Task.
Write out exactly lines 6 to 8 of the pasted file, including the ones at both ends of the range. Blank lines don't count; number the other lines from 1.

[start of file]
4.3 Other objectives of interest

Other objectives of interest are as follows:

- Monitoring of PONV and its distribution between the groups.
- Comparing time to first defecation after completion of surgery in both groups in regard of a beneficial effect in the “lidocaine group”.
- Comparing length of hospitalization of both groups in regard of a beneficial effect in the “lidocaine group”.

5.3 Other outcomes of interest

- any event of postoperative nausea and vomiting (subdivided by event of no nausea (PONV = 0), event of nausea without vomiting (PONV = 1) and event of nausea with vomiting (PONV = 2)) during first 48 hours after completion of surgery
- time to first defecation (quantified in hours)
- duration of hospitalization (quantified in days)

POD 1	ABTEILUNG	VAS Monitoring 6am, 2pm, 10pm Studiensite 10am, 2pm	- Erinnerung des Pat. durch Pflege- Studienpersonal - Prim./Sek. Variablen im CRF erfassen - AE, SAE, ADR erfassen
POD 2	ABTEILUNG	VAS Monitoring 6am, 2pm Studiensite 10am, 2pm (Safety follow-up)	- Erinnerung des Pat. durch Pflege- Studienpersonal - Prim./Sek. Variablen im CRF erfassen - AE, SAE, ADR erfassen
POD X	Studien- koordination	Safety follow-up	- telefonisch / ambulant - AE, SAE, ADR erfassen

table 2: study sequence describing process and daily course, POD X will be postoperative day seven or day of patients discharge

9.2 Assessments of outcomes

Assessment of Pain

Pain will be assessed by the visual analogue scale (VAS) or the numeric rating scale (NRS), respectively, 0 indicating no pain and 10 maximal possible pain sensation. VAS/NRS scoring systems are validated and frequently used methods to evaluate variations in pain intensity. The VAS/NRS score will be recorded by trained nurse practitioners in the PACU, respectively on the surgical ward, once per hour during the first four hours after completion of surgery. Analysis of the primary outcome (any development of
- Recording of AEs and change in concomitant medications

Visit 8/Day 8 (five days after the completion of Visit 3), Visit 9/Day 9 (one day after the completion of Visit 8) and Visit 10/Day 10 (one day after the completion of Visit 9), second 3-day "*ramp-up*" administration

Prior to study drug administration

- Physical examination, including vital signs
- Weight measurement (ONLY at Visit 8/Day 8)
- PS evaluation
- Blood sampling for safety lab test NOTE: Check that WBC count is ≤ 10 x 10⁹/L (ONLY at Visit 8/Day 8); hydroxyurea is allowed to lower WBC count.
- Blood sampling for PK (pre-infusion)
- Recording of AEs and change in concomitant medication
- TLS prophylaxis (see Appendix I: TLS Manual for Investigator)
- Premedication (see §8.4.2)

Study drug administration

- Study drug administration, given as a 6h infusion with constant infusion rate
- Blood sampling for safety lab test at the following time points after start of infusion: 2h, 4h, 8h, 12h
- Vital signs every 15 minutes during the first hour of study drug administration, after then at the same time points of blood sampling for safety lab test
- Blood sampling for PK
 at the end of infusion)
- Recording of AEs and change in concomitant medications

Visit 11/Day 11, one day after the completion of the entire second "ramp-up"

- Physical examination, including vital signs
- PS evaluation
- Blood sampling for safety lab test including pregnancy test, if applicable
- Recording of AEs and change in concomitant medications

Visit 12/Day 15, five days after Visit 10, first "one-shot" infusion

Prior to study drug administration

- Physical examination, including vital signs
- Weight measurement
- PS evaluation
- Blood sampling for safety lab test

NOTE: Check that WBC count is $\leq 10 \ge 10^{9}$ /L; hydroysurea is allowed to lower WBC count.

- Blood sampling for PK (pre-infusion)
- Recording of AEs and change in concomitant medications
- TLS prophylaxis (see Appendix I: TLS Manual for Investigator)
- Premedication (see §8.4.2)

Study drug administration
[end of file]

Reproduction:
5.3 Other outcomes of interest

- any event of postoperative nausea and vomiting (subdivided by event of no nausea (PONV = 0), event of nausea without vomiting (PONV = 1) and event of nausea with vomiting (PONV = 2)) during first 48 hours after completion of surgery
- time to first defecation (quantified in hours)